Antibiotics improve growth in children at risk of undernourishment in low and middle income countries, according to a literature review in the British Medical Journal.

Malnutrition in early childhood, reflected in poor growth, is the cause of nearly half of all mortality worldwide in children less than five years old. Antibiotics are currently recommended by the World Health Organization (WHO) for severely malnourished children, and those infected or exposed to HIV, to reduce mortality. But while antibiotics have been linked to significant height and weight gains among children from undernourished populations in countries such as Guatemala, Malawi, Zambia, and Brazil, some studies have found no significant effect of antibiotics. 


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Categories: News

Prolonged Heavy Bleeding During Menopause Is Common

General - April 16, 2014 - 12:07am

Women going through menopause most likely think of it as the time for an end to monthly periods - and it will be, but not without some false alarms. Researchers at the University of Michigan say it's normal for the majority of women to experience an increase in the amount and duration of bleeding episodes, which may occur at various times throughout the menopausal transition.

The scholars offer the first long-term study of bleeding patterns in women of multiple race/ethnicities who were going through menopause. They say the results could impact patient care and alleviate undue concern about what to expect during this life stage that can last anywhere from 2-to-10 years.


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Categories: News

Prolonged Heavy Bleeding During Menopause Is Common

Science2.0 - April 16, 2014 - 12:07am

Women going through menopause most likely think of it as the time for an end to monthly periods - and it will be, but not without some false alarms. Researchers at the University of Michigan say it's normal for the majority of women to experience an increase in the amount and duration of bleeding episodes, which may occur at various times throughout the menopausal transition.

The scholars offer the first long-term study of bleeding patterns in women of multiple race/ethnicities who were going through menopause. They say the results could impact patient care and alleviate undue concern about what to expect during this life stage that can last anywhere from 2-to-10 years.


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Categories: Science2.0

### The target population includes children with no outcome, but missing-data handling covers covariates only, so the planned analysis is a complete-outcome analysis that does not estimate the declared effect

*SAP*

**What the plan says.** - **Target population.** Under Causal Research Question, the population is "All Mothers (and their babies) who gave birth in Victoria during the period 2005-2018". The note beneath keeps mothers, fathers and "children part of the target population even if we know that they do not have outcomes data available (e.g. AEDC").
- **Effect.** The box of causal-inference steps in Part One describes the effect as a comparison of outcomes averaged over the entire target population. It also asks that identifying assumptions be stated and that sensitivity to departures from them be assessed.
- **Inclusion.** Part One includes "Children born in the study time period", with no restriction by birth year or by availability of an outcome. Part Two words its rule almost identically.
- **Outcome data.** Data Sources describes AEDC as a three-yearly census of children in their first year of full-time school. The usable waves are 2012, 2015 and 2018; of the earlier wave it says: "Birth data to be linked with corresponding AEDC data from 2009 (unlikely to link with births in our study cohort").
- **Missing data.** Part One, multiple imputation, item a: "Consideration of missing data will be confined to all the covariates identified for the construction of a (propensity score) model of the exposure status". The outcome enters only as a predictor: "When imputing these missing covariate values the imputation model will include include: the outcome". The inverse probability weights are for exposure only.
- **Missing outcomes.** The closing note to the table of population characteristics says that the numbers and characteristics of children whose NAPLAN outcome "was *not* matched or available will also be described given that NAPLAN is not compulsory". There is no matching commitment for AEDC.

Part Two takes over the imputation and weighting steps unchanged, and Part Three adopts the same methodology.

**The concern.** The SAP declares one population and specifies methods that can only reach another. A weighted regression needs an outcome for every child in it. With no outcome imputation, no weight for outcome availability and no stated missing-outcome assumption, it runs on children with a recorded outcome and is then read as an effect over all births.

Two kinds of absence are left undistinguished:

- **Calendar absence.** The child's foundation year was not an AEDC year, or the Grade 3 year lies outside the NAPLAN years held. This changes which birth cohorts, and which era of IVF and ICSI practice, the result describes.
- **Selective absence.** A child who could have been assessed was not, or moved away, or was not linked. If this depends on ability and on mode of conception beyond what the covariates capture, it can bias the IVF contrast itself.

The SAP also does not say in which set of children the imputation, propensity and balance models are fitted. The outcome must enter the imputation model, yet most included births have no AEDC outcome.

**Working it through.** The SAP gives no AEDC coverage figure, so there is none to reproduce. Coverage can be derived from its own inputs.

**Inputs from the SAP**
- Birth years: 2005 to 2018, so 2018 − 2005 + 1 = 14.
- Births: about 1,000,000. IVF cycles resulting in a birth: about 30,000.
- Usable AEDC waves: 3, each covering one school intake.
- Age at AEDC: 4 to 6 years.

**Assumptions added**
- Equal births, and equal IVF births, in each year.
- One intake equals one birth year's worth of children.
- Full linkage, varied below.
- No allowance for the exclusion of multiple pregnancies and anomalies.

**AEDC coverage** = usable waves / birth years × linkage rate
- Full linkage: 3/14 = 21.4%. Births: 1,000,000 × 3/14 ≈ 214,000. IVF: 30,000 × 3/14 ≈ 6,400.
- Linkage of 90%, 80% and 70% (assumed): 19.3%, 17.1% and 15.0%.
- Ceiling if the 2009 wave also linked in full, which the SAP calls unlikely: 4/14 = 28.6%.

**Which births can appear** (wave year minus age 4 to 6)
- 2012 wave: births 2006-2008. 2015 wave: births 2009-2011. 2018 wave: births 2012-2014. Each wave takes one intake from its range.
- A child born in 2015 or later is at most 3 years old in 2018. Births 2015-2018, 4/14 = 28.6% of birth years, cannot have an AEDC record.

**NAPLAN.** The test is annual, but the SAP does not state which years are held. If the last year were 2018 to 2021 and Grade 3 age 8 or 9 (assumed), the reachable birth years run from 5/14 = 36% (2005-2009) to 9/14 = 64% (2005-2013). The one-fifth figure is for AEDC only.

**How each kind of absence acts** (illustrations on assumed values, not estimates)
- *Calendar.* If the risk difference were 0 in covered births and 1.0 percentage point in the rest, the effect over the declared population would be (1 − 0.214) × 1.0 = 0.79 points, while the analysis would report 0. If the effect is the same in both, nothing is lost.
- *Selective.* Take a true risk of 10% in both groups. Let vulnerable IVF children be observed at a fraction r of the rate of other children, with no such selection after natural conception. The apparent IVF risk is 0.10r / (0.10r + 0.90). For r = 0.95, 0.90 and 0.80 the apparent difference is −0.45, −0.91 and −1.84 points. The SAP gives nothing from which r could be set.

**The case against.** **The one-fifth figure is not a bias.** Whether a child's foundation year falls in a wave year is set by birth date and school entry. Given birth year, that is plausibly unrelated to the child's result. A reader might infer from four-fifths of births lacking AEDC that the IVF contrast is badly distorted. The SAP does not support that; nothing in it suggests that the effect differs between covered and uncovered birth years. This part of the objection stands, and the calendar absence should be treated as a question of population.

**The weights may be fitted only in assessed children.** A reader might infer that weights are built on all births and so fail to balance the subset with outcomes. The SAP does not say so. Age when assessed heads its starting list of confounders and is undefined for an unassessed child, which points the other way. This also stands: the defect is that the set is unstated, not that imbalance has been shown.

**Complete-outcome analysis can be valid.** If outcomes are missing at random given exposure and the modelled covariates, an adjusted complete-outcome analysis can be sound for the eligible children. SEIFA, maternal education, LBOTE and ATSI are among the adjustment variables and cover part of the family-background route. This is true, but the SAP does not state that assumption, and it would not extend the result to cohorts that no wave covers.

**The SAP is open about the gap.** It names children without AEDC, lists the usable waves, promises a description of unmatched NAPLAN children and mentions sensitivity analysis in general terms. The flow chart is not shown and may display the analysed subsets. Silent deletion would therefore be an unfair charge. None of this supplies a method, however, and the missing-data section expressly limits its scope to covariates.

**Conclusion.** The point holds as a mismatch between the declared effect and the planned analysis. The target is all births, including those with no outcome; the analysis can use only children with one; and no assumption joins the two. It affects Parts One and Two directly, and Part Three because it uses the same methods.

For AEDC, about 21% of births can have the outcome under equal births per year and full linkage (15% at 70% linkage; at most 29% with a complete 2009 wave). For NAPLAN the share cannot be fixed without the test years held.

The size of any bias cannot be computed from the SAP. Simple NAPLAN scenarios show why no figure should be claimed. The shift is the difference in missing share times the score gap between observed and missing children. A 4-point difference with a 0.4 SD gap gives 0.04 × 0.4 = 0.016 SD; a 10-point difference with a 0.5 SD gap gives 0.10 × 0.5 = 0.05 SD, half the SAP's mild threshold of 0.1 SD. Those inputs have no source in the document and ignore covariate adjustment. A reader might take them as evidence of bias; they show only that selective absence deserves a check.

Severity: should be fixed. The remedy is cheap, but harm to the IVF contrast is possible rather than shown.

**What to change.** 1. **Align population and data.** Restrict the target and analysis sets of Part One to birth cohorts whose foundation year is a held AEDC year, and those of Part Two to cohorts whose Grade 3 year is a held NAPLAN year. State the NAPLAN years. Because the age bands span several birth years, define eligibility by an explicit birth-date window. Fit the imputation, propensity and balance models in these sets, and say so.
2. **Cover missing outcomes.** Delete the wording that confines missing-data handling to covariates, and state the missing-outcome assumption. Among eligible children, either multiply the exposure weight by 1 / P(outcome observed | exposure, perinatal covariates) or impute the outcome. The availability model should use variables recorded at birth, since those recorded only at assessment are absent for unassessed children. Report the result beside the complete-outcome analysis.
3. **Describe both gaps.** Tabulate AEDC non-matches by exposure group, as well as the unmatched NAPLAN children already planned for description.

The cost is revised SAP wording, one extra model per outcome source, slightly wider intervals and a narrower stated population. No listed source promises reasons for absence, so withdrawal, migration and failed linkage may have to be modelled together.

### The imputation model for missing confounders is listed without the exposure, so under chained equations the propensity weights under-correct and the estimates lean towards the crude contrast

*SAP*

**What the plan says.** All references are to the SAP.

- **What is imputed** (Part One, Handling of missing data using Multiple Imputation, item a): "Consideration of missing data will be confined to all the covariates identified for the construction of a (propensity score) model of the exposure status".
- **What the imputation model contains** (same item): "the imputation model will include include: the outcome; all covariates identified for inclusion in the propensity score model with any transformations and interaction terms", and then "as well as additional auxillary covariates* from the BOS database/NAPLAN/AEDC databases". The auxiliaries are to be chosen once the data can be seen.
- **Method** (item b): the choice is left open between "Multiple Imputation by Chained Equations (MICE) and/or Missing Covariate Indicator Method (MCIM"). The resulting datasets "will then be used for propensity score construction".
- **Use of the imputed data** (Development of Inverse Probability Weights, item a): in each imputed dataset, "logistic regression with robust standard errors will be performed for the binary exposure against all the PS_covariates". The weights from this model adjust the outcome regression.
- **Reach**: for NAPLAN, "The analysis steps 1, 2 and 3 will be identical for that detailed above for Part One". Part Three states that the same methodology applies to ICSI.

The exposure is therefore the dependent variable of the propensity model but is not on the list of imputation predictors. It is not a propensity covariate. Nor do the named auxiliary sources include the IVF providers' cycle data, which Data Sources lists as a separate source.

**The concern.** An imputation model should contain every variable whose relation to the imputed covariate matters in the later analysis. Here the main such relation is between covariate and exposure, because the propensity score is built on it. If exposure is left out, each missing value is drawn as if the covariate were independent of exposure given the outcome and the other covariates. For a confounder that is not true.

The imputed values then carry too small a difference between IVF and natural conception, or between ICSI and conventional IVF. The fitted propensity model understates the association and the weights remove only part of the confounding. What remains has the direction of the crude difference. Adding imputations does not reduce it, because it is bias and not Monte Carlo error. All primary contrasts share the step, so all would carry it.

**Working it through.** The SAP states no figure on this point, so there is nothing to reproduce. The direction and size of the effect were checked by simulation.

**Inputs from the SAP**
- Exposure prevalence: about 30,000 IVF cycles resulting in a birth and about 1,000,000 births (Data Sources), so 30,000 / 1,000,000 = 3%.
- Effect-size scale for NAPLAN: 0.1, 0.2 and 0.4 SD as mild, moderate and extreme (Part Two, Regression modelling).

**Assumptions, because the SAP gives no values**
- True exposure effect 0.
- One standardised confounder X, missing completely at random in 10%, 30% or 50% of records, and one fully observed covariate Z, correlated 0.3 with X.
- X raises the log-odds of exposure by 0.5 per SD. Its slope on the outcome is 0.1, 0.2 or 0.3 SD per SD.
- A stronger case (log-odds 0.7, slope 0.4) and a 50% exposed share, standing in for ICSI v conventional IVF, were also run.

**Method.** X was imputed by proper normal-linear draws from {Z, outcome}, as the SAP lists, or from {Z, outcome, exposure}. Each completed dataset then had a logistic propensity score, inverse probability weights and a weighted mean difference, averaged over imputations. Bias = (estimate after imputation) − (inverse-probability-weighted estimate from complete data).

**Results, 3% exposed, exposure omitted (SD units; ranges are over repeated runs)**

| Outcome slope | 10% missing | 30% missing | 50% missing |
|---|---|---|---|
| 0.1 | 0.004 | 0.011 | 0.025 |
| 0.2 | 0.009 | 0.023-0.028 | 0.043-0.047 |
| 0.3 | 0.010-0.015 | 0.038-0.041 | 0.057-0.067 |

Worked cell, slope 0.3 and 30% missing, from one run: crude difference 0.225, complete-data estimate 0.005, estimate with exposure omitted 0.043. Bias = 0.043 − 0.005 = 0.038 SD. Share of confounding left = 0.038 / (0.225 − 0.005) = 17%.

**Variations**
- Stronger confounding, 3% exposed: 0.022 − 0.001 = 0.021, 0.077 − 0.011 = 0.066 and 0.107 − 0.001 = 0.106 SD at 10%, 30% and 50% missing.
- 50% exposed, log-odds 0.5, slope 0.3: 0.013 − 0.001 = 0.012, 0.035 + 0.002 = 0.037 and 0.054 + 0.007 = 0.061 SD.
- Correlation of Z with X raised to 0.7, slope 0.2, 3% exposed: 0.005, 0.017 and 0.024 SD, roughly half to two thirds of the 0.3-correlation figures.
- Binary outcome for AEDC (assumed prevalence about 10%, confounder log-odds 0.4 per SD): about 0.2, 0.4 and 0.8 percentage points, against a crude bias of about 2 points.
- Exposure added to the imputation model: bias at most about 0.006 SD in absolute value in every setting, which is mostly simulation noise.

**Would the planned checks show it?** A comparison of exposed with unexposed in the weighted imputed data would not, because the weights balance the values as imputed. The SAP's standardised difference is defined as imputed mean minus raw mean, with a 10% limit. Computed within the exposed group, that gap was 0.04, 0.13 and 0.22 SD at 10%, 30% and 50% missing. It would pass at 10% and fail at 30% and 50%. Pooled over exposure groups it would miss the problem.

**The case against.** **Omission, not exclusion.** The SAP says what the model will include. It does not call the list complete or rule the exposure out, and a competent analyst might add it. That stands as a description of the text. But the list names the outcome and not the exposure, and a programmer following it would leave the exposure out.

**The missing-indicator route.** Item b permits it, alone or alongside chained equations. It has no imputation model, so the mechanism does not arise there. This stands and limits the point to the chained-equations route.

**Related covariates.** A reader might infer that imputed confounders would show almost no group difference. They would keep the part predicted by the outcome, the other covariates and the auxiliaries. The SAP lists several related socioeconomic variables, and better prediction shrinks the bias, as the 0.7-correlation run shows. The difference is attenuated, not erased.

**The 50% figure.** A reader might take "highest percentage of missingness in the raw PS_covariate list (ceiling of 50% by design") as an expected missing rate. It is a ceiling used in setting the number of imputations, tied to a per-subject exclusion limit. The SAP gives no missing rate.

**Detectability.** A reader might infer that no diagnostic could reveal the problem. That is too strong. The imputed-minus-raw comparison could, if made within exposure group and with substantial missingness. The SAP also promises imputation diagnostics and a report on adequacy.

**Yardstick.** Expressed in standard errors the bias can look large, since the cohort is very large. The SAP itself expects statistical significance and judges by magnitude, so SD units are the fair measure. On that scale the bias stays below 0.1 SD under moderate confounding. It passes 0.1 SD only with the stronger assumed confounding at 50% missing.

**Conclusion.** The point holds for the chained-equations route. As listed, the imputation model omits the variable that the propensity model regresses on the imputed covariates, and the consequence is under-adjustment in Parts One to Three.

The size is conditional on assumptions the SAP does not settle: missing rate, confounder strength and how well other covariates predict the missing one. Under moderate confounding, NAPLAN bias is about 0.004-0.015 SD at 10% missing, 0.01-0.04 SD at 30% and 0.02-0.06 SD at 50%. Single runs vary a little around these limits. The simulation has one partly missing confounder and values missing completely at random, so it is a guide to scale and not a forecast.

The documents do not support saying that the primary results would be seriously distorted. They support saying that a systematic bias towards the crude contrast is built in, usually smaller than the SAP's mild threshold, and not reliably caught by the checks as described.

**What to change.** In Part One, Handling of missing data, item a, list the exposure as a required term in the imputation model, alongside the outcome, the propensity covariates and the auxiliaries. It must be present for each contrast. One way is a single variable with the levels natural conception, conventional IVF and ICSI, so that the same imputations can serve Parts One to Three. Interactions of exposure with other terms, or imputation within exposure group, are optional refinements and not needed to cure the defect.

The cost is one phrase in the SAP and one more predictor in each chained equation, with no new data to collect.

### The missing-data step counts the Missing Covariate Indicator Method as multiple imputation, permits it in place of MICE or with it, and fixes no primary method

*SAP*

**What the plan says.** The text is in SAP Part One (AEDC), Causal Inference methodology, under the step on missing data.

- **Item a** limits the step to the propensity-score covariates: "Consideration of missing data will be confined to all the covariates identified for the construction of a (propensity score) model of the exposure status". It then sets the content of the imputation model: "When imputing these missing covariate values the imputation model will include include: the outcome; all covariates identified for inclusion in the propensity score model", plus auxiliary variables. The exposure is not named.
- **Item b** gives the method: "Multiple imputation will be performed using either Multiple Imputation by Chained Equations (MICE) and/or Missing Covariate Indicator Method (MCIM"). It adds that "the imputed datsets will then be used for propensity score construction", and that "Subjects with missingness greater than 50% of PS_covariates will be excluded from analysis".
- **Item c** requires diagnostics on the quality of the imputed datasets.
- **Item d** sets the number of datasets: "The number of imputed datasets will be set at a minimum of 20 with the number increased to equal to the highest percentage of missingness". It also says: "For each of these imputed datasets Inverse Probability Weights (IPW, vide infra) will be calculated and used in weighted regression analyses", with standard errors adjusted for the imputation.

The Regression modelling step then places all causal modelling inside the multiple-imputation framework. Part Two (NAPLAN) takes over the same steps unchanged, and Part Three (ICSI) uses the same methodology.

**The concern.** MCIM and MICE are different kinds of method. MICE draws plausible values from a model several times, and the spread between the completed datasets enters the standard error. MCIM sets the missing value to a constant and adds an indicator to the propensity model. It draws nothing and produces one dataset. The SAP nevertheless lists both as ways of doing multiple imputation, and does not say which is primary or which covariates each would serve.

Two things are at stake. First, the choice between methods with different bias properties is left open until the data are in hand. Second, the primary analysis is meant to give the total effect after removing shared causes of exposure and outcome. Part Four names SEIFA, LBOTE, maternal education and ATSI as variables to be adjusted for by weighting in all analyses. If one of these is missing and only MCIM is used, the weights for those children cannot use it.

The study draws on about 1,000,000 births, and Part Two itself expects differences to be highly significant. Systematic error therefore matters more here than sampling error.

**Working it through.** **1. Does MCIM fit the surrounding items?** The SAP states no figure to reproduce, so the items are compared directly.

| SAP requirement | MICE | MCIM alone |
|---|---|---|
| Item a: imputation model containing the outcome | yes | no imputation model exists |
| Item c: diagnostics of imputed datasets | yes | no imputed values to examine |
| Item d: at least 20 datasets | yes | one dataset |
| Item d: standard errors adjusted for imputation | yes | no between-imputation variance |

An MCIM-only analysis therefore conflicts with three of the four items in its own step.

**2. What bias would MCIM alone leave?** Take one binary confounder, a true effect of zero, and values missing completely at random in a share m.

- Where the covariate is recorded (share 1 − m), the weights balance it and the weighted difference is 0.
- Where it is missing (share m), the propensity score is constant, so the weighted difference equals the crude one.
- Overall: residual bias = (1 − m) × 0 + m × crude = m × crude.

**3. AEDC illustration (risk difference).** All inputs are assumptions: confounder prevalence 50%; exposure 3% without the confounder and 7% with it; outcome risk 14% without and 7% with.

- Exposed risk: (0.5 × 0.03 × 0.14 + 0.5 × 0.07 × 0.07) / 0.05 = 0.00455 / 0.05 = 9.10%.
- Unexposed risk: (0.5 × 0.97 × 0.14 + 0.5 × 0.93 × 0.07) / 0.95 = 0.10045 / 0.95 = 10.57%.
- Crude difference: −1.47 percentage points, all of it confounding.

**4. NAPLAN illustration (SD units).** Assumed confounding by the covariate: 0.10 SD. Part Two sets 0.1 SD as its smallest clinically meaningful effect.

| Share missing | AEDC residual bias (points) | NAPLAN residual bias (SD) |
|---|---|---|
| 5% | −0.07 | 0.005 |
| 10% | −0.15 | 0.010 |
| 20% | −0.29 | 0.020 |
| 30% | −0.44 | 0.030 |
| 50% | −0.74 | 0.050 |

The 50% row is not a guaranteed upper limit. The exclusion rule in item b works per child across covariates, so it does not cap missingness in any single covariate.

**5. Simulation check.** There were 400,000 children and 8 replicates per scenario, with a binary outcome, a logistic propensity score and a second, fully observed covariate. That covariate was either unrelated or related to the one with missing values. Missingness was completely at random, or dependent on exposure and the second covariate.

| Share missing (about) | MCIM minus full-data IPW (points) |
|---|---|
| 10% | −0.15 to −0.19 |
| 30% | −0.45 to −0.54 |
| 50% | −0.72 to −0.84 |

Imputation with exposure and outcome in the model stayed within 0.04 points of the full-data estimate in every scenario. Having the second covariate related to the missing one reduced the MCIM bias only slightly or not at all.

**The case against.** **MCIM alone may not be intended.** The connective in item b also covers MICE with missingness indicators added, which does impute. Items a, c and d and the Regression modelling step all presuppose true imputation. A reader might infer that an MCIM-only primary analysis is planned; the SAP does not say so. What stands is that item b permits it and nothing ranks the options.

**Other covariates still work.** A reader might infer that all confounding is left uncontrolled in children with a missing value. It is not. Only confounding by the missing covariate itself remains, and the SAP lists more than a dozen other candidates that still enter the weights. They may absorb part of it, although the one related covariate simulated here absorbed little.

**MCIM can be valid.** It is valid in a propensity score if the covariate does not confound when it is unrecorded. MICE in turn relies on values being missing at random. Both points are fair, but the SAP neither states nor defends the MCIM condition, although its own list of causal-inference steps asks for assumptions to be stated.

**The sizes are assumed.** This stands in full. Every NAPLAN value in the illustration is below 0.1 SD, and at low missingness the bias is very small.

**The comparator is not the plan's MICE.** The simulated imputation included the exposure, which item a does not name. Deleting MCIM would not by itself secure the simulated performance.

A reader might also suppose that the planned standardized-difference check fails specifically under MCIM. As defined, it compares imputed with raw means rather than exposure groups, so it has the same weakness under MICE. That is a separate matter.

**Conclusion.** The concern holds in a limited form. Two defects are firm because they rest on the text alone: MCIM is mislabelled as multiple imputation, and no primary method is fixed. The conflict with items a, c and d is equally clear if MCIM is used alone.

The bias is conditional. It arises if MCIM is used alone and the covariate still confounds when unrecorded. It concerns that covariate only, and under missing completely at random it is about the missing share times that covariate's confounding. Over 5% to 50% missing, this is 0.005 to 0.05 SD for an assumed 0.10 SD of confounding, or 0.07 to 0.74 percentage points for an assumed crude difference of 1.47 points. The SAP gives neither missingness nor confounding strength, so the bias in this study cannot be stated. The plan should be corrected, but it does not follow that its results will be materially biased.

Fialuridine Redux: New Mouse Model Would Have Predicted Fatal Outcome In Human Clinical Trial

General - April 16, 2014 - 12:00am

In 1993, five people died in a clinical trial of fialuridine, a nucleoside analogue to treat hepatitis B virus infection.

An analysis by the US National Academy of Sciences of all preclinical fialuridine toxicity tests, which included studies in mice, rats, dogs, and monkeys, concluded that the available animal data provided no indication that the drug would cause liver failure in humans. So it's been a 21 year search to try and find ways to make trials safer.


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Fialuridine Redux: New Mouse Model Would Have Predicted Fatal Outcome In Human Clinical Trial

Science2.0 - April 16, 2014 - 12:00am

In 1993, five people died in a clinical trial of fialuridine, a nucleoside analogue to treat hepatitis B virus infection.

An analysis by the US National Academy of Sciences of all preclinical fialuridine toxicity tests, which included studies in mice, rats, dogs, and monkeys, concluded that the available animal data provided no indication that the drug would cause liver failure in humans. So it's been a 21 year search to try and find ways to make trials safer.


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Antifungal Drug Amphotericin: Potent, Puzzling And Now Less Toxic To Humans

Science2.0 - April 15, 2014 - 11:30pm

Invasive fungal infections kill about 1.5 million people in 3 million cases each year,
more than are killed by malaria or tuberculosis. That half of the patients who enter a hospital with an invasive fungal infection in their blood die anyway makes it a medical crisis that isn't going away.  

Amphotericin is the most effective broad-spectrum antifungal drug available, but its use is limited by its toxicity to human cells.  Scientists have long sought to make amphotericin less toxic, but have been hindered by an obvious problem: Because it is so hard to study, no one knew exactly how it worked. 


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Antifungal Drug Amphotericin: Potent, Puzzling And Now Less Toxic To Humans

General - April 15, 2014 - 11:30pm

Invasive fungal infections kill about 1.5 million people in 3 million cases each year,
more than are killed by malaria or tuberculosis. That half of the patients who enter a hospital with an invasive fungal infection in their blood die anyway makes it a medical crisis that isn't going away.